{gingerbread in the house} Non-Traditional Gingerbread “Houses” I Have Made and Loved

Today I will be making my fourth non-traditional gingerbread house – I will keep it a surprise for the moment – so I found myself looking back on the last three years of crazy gingerbreading for ideas and inspiration. Since I (and the small group of friends on Team Gingerbread) only do it once a year, I find I sometimes forget crucial technical matters, like: never use Pirouette cookies as structural support (they break down and sag within 24 hours!) and an elaborate gingerbread backdrop is more trouble than it’s worth (too heavy, so there is far too much support needed.) On this eve of another explosive gingerbread creation, I wanted to share a little roundup of the past 3 years’ efforts.

Important note: I am a stickler for everything being edible in these – even structural supports. The only thing you can’t eat is the base, which is usually cardboard covered in foil or wrapping paper.

2009: The Gingerbread Casbah

Even though this was my first foray into serious gingerbreading, it is still my all-time favorite. Also, ironically, I think it photographed the best which is funny considering I was still using a point-and-shoot and had far fewer photography skills at that time in my life.

Something about that Middle Eastern architecture really lends itself to gingerbread as a medium. I had just returned from a trip to Syria, Lebanon, and Egypt, and I based this loosely on a gorgeous old (ancient?) courtyard house we had stayed at in the old city of Damascus. Since the middle is open, we were able to lavishly decorate the inside of the house, too.

You can see more pictures of the Gingerbread Casbah, and learn how we did it, right here.

2010: The Gingerbread Christmas Cabana

In 2010, the theme of our annual Christmas party was “Christmas in Summer” so we sent Santa to the Southern Hemisphere and made a beachside cabana.

My favorite general thing about this gingerbread scene is how the whole vision came together, with the ocean full of gummy fish, the fire pit, and the foliage. I love the simplicity of the structure – it looks like something you would crash in at some remote Thai beach.

More specifically, I love the Santa lounging in an innertube in the pool with his drink and his lawn chair.

But I’m also incredibly partial to the little beach bar, complete with peach gummy barstool and mini Christmas lights strung about.

You can see more pictures of the Gingerbread Christmas Cabana, and learn how we did it, right here.

2011: Gingerbread House on the Moon

Last year the party theme was “Christmas in the Future” and this was probably the most frustrating gingerbread project to date, because we had a lot of challenges making our vision come to life. It may be that we did too much over-thinking, or had too many candy-related setbacks, or weren’t in the mood for such a big project, but somehow it just didn’t gel the way I expected. Nevertheless, the final product came out well enough. It was hard to photograph because it was a long, skinny scene, and the heavy gingerbread backdrop made it too fragile to move easily.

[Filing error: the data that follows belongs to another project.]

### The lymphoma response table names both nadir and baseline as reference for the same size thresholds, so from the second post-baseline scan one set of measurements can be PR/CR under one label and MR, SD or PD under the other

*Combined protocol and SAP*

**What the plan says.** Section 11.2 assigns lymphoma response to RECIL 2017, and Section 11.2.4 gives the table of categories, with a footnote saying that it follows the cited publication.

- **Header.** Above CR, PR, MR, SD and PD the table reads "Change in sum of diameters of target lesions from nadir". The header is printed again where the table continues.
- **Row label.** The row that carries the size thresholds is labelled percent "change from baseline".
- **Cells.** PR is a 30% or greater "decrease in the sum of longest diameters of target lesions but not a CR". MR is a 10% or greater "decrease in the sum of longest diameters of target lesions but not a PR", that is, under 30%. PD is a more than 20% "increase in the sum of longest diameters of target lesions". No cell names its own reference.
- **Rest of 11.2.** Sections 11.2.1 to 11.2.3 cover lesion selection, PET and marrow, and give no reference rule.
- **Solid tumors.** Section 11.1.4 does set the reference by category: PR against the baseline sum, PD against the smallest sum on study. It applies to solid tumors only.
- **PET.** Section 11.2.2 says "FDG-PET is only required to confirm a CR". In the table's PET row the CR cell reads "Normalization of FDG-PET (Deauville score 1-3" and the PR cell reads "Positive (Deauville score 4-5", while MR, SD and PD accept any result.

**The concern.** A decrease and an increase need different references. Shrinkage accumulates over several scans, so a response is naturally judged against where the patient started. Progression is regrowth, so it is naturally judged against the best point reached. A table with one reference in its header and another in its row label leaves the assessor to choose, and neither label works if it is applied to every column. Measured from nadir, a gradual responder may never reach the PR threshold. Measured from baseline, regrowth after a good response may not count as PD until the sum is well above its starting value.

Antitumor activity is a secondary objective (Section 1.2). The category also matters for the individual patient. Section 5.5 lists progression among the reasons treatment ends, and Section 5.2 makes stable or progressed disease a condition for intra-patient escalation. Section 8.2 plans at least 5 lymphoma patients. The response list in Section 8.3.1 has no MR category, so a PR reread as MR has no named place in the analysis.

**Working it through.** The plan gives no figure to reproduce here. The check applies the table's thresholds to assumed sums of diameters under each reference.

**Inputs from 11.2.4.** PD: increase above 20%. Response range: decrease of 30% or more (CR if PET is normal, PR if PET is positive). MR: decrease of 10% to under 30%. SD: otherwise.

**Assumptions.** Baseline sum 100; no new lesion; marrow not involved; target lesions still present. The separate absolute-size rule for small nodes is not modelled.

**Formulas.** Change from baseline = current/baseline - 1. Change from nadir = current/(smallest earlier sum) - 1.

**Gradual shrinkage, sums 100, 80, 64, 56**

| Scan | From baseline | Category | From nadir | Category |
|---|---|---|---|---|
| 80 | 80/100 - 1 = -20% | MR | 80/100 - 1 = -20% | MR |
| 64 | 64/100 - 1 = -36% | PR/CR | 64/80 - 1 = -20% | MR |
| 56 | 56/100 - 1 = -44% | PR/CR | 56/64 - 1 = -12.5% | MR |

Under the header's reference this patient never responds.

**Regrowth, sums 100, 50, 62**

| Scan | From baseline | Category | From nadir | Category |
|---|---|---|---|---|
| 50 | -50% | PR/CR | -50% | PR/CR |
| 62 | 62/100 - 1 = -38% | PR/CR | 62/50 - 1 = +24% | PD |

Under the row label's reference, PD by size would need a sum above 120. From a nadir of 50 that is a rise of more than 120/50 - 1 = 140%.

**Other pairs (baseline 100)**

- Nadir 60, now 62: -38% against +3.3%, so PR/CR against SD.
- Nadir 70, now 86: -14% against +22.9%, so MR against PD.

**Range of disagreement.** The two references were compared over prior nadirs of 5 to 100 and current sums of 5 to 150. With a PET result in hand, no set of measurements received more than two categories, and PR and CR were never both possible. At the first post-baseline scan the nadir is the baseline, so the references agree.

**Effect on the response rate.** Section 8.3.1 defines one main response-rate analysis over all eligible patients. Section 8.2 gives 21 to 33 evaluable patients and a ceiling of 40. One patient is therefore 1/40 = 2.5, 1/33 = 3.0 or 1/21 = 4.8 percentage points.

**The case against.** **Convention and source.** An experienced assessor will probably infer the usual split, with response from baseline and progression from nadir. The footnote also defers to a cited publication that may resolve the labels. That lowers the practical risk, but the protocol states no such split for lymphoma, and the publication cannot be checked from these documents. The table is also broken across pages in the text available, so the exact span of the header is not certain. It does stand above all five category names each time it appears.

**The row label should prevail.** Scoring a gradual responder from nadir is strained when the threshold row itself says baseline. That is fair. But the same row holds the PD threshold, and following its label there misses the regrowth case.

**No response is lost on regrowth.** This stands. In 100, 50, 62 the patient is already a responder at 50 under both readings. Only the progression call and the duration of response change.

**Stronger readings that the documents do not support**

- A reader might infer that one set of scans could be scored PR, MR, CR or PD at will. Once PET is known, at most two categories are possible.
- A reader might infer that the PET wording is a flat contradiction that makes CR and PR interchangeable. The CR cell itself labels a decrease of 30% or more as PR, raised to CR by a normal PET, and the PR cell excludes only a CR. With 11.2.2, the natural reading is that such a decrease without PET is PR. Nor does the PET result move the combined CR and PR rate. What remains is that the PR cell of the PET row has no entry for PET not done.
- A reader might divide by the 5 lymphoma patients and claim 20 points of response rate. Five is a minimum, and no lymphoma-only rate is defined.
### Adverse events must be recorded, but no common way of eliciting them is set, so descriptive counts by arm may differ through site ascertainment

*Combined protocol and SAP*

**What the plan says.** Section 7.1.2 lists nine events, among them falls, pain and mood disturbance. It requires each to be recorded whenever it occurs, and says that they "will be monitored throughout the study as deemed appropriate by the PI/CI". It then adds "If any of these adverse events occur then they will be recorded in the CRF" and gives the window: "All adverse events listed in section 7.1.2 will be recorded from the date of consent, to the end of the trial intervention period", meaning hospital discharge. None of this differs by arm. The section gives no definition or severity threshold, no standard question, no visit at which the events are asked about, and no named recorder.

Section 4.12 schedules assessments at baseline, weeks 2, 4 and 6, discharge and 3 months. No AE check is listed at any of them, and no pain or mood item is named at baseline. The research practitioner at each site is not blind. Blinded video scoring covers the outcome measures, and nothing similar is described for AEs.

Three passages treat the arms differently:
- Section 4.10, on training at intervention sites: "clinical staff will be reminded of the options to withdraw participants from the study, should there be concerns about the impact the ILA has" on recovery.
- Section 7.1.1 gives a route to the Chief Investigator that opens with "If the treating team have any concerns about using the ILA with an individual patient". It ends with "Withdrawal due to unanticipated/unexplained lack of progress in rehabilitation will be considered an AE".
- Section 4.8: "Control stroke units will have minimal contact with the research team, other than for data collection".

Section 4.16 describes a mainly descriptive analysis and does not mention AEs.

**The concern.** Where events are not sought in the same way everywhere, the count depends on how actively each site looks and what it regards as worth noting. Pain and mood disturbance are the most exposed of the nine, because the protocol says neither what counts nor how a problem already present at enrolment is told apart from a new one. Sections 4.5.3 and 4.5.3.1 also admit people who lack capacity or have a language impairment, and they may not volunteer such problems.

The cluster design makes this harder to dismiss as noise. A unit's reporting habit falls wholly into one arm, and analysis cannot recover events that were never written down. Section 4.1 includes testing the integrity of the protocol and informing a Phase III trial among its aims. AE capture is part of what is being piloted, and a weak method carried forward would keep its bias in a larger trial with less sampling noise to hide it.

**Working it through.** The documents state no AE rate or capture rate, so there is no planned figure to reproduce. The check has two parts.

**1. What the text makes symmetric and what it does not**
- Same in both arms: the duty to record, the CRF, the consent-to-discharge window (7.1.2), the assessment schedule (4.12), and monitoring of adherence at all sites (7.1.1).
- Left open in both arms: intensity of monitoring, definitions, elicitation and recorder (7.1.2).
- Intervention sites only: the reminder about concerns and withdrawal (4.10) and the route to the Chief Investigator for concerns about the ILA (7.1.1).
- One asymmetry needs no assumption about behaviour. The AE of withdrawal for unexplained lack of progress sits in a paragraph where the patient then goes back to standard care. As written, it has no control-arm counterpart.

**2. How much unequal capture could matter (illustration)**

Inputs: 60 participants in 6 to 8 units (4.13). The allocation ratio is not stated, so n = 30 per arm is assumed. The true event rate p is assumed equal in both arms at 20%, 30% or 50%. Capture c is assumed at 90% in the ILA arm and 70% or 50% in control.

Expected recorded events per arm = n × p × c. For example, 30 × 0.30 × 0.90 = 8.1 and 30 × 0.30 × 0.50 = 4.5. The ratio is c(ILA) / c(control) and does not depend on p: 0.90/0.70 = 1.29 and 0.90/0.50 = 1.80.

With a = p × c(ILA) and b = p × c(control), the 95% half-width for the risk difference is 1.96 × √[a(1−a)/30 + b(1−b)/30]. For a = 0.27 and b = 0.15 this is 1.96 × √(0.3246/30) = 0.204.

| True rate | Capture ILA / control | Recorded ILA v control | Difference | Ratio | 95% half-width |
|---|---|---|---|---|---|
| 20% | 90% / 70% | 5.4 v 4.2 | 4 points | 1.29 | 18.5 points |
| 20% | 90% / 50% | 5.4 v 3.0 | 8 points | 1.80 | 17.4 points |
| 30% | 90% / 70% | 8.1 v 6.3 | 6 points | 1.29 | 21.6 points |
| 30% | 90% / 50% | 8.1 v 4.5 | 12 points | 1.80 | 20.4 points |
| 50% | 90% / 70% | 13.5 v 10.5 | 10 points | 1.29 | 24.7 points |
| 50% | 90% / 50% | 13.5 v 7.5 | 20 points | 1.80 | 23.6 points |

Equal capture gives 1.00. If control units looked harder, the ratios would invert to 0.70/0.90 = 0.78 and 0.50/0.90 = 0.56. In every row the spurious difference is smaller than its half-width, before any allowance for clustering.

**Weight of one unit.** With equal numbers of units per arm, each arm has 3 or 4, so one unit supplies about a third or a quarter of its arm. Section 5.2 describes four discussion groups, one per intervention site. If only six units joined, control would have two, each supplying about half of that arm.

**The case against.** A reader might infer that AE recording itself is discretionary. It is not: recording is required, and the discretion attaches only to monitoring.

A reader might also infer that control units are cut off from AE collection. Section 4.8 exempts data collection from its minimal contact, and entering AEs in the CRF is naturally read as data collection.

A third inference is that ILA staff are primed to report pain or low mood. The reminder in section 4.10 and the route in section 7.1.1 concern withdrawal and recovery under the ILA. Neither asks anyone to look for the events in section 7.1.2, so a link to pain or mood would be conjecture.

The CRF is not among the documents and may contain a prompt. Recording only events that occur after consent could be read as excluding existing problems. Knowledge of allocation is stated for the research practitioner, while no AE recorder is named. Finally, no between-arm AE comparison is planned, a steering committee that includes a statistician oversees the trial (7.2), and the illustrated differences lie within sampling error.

We were inspired by Jetson’s-style buildings and tried to do a moonscape with robot reindeer and Santa in a spacecraft sleigh. I love how the backdrop came out, but I will not be planning anything with a backdrop again because it made the whole thing way too unwieldy. Santa’s UFO with the melted jolly rancher glass windscreen is probably my favorite single item of this project.

You can see more pictures of the Gingerbread House on the Moon, and learn how we did it, right here.

Stay tuned for this year’s gingerbread project – which should be up next week. I have a feeling it might be the best yet! But I probably just jinxed myself by saying that.


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4 Responses

  1. Lora says:

    These are all so fabulous. Puts me to shame. So much more elegant than the gingerbread meth lab I started last night as a project for work. Yes. Really.

  2. Karen says:

    @Lora GINGERBREAD METH LAB?!? Now this I have to see! Please please please post pictures, sounds amazing! 😉

  1. December 21, 2012

    […] week I did a roundup of my previous adventures in non-traditional gingerbreading, and I’m excited to show you what we made this year: The Snowy Japanese Gingerbread […]

  2. December 10, 2013

    […] The Christmas songs I’ve been listening to lately have me in the holiday spirit and while that doesn’t tranfer to a sudden urge to devour gingerbread houses or fruit cakes, I did happen to stumble upon this unique gingerbread scene that included a beach bar. Yes, you read that right. Someone with more artistic and baking skills in their little pinky than I will ever have (If I can’t grill it or microwave it, I’m in trouble), came up with this neat creation that will help transport you away to somewhere warmer. Personally, I don’t know how anyone would ever want to eat this – I’d probably just sit there and stare at it and daydream. For more info on this unique scene and other gingerbread creations, you can read the rest of the article here. […]